The idea of a wind farm on the northern end of Vancouver Island is attractive and trendy – a source of clean, renewable energy that will eventually provide enough electricity for 100,000 people.
Any advance in the development of “green” energy is welcome, but we shouldn’t forget that all energy, no matter what form, comes at a cost and has an environmental impact.
Components for the Knob Hill wind farm began arriving at Nanaimo this week, and will be trucked to the site west of Port Hardy. It will generate employment during the construction phase, as well as about a dozen permanent jobs when the complex is operational. When the project is completed, 55 turbines will harvest the wind that blows over Cape Scott, producing electricity to supply 30,000 homes. B.C. Hydro has a 20-year contract with the developer for the power, and the wind farm will tie into the grid at Port Hardy.
British Columbia is a relative newcomer to wind-generated electricity, but it has great potential. A 2002 study by the Tides Foundation and Greenpeace showed three coastal regions could produce an estimated 7,500 megawatts from wind power. A subsequent study by the World Energy Council identified the B.C. coast as having the best wind resource for power generation in the world.
That doesn’t mean we can soon dismantle all the hydroelectric dams (from which B.C. gets the bulk of its electricity) and revel in the knowledge that our electricity is obtained with little environmental cost.
Wind farms, while infinitely preferable to coal-fired generating plants, still carry environmental costs. They tend to kill birds and other wildlife – commercial wind turbines at Alta-Gas’s Bear Mountain wind farm in northeastern B.C. are being blamed for the deaths of endangered bats.
They can also leave a hefty mark on the landscape. California’s Tehachapi Pass region is forested with thousands of wind turbines, and the mountains and ridges have been horribly carved up by roads used to install and service the turbines. An industrial complex, even though it is considered “green,” has completely disrupted the natural landscape there.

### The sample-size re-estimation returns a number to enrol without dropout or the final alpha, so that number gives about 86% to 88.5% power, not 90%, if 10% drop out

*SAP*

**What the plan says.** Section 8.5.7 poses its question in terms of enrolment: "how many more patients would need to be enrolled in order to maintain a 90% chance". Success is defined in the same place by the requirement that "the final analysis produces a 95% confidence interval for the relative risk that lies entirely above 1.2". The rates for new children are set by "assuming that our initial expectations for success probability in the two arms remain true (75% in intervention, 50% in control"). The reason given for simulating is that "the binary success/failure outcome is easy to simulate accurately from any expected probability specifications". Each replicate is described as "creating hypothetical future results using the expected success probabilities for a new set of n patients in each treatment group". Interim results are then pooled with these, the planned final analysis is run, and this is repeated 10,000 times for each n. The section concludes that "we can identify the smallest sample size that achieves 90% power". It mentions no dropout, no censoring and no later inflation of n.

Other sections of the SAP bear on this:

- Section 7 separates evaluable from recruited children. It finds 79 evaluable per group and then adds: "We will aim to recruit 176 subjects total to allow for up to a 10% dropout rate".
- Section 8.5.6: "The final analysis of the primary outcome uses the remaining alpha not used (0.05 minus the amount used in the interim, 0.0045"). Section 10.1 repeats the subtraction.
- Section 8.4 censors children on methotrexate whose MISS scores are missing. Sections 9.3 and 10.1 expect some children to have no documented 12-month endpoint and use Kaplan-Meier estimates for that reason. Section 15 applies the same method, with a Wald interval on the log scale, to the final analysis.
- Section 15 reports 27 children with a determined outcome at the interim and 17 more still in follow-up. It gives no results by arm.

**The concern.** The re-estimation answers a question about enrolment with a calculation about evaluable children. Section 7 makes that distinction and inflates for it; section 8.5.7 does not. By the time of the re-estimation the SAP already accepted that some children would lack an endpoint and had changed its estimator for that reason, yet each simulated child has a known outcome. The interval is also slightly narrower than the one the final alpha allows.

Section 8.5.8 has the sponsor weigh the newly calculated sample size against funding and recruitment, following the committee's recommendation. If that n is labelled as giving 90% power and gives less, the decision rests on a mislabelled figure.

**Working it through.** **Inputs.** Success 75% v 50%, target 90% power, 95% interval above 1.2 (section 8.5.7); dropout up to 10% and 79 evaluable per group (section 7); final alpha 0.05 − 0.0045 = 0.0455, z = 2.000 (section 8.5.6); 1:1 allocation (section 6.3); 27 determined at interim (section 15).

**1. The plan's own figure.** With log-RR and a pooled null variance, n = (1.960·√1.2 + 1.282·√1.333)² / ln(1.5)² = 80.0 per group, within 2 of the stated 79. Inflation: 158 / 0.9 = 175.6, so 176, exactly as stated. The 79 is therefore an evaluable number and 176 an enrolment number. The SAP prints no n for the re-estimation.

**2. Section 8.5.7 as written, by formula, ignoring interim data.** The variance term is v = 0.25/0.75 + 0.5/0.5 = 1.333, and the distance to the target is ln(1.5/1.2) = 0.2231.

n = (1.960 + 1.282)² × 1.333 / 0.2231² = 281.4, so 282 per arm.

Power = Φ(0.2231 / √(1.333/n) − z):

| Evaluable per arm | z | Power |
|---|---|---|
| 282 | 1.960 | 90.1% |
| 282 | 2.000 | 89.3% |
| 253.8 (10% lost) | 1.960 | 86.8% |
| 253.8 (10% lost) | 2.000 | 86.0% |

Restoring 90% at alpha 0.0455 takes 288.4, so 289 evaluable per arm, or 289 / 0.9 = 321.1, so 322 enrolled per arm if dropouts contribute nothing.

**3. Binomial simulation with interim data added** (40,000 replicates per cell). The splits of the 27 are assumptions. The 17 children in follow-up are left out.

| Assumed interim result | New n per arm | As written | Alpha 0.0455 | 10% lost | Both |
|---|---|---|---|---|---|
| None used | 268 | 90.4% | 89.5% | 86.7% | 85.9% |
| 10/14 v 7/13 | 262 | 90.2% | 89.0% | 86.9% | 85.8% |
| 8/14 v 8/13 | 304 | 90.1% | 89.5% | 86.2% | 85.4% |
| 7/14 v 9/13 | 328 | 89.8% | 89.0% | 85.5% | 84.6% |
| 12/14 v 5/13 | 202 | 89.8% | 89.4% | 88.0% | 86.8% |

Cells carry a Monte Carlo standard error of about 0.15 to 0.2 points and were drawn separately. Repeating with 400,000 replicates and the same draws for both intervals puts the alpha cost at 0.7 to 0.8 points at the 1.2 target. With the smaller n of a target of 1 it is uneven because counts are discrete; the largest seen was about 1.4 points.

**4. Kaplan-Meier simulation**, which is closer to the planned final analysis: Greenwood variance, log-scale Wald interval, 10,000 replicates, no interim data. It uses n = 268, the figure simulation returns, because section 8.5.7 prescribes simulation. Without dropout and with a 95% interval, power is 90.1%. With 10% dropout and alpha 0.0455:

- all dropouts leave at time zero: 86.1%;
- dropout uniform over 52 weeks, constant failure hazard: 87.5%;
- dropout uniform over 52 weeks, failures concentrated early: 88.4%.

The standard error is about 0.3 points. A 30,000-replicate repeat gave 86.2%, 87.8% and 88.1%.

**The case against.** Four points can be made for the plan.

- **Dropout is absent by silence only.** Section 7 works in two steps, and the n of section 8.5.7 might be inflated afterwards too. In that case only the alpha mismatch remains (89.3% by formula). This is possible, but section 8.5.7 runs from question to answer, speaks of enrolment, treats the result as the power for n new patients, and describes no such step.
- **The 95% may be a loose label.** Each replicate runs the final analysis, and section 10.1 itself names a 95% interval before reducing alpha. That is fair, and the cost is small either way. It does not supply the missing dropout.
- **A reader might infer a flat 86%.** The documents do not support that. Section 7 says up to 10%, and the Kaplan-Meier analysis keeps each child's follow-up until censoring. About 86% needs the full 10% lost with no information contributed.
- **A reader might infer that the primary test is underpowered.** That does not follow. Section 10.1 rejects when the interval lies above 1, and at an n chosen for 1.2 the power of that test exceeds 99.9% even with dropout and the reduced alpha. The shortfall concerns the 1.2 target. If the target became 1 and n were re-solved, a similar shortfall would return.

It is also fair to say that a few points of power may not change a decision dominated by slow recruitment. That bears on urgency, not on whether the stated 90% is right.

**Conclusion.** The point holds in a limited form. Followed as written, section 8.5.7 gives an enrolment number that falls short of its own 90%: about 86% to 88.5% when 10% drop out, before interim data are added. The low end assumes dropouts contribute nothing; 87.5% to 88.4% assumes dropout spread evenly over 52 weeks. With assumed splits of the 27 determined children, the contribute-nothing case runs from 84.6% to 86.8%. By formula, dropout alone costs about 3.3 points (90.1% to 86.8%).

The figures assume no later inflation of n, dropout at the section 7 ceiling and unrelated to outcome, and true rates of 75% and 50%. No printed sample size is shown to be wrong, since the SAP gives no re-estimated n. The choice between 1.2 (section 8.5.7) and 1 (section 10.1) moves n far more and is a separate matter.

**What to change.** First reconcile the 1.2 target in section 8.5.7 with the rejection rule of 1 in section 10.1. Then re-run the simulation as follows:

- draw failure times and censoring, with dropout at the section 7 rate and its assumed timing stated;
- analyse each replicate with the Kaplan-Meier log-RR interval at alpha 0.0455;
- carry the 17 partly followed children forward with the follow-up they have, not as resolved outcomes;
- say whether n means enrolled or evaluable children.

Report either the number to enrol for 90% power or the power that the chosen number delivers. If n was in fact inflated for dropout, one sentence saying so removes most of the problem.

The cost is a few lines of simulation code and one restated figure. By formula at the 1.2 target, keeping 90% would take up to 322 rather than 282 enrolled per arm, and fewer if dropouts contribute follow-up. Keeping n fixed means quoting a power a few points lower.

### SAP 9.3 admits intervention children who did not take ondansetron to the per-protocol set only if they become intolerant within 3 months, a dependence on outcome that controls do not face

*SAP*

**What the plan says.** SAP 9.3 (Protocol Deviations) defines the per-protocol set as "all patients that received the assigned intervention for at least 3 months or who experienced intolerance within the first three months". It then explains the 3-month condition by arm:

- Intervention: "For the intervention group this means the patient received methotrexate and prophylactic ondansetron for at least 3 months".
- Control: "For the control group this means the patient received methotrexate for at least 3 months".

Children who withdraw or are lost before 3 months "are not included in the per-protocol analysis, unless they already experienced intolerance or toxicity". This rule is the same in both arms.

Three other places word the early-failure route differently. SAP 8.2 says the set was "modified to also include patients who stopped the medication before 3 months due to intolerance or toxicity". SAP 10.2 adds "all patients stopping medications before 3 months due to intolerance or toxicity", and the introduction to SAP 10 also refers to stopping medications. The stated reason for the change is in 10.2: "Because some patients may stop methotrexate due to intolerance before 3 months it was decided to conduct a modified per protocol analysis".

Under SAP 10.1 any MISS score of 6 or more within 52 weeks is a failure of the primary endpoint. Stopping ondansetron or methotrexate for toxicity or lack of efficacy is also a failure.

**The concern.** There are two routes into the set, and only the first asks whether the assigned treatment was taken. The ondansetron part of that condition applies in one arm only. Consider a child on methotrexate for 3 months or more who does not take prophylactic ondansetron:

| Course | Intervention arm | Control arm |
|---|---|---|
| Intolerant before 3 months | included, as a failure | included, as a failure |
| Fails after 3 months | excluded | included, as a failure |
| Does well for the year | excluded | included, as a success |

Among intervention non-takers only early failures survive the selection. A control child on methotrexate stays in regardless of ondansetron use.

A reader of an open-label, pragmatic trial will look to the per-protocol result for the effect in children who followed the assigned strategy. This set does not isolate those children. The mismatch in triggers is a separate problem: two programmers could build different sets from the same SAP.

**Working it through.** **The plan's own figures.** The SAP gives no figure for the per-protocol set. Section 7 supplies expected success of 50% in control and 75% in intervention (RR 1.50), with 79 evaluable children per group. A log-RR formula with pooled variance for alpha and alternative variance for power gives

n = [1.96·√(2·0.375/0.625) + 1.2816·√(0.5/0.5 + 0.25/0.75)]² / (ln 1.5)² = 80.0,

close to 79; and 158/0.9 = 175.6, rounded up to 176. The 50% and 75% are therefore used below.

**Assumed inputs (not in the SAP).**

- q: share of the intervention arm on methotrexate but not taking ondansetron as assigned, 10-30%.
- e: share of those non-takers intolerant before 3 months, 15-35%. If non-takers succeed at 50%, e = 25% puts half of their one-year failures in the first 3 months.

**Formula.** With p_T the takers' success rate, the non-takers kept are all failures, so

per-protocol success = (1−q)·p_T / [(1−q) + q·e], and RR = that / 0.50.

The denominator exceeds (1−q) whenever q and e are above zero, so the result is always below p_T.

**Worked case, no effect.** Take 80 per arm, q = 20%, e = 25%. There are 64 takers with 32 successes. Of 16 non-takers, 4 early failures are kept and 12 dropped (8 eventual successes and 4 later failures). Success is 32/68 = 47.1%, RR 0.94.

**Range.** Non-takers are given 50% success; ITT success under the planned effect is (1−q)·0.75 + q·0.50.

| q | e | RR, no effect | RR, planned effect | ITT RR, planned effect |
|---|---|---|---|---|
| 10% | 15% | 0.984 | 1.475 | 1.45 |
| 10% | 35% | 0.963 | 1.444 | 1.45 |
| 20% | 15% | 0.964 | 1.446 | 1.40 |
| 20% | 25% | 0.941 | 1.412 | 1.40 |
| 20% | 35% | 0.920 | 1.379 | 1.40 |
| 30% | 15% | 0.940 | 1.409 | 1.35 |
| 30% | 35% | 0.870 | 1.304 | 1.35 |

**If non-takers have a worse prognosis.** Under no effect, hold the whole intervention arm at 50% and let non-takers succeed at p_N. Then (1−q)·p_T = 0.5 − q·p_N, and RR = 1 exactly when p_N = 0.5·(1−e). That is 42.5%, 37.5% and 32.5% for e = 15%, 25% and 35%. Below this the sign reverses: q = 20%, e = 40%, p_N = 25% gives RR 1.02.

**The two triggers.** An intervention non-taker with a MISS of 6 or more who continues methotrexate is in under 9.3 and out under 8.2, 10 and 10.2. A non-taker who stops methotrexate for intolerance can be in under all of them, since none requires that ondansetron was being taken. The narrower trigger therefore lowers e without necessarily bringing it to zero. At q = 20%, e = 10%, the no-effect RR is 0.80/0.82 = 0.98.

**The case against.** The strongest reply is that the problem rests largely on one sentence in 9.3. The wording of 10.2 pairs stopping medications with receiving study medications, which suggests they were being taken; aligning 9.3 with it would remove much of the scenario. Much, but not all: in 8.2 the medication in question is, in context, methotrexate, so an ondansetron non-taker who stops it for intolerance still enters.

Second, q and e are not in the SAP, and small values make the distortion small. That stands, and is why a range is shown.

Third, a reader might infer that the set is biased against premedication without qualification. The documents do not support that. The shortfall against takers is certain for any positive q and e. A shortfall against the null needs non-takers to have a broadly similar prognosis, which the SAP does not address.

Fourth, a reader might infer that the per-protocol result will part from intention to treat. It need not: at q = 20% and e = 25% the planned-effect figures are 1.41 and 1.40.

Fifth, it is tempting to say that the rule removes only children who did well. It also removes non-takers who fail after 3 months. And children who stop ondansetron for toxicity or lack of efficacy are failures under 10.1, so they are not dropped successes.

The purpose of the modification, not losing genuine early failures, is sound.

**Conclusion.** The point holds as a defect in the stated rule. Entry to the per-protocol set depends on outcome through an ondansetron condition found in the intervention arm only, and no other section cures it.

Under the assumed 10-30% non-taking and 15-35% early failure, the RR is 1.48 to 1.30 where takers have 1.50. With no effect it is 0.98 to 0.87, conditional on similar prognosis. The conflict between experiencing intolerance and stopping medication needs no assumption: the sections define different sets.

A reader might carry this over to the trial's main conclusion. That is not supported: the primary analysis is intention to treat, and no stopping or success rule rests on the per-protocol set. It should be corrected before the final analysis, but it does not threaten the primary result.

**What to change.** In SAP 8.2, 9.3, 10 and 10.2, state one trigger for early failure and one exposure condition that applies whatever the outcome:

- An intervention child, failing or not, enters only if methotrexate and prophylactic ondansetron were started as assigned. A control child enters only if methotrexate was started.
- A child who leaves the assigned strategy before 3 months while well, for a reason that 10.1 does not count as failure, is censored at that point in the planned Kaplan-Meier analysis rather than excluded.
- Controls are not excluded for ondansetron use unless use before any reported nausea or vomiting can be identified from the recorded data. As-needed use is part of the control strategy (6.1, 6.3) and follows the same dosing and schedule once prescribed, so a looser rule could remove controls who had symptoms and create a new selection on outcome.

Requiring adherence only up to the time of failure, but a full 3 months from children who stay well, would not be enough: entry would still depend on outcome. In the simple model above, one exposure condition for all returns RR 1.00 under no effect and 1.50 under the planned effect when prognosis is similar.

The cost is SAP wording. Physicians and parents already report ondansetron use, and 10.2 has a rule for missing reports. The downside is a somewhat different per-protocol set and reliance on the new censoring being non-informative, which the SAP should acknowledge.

Sea Breeze Power Corp., the developer of the Knob Hill site, has done its homework, spending several years doing environmental studies and testing, including consulting with First Nations groups affected by the project. It is the first wind-energy project to receive a certificate of approval from the B.C. Environmental Assessment Office.
Nevertheless, a certain amount of environmental impact is unavoidable, something we consumers need to keep in mind as we use electricity. The power may be generated in a remote location, sparing us its visual blight and noise pollution, but we are still contributing to those effects.
While wind power holds much promise in B.C. and it can augment the electricity supply, it is not reliable enough to replace conventional sources – backup will always be needed for when the wind doesn’t blow.
We may dream of one day living in a world where our energy is cheap and completely clean, but the reality dictates that our power will always come at a cost.
We shouldn’t give up trying to make things better, but meanwhile, the best way to reduce the environmental footprint of our energy consumption is by using less of it. Of all the energy strategies available or contemplated, conservation holds the most potential.
Turn out the lights when not needed. Insulate buildings properly. Cut down on unnecessary use of electrical appliances and gadgets. Take shorter showers. Wash clothes in cold water. These strategies aren’t as sexy as wind turbines or an impressive as solar panels, but they are things everyone can do.
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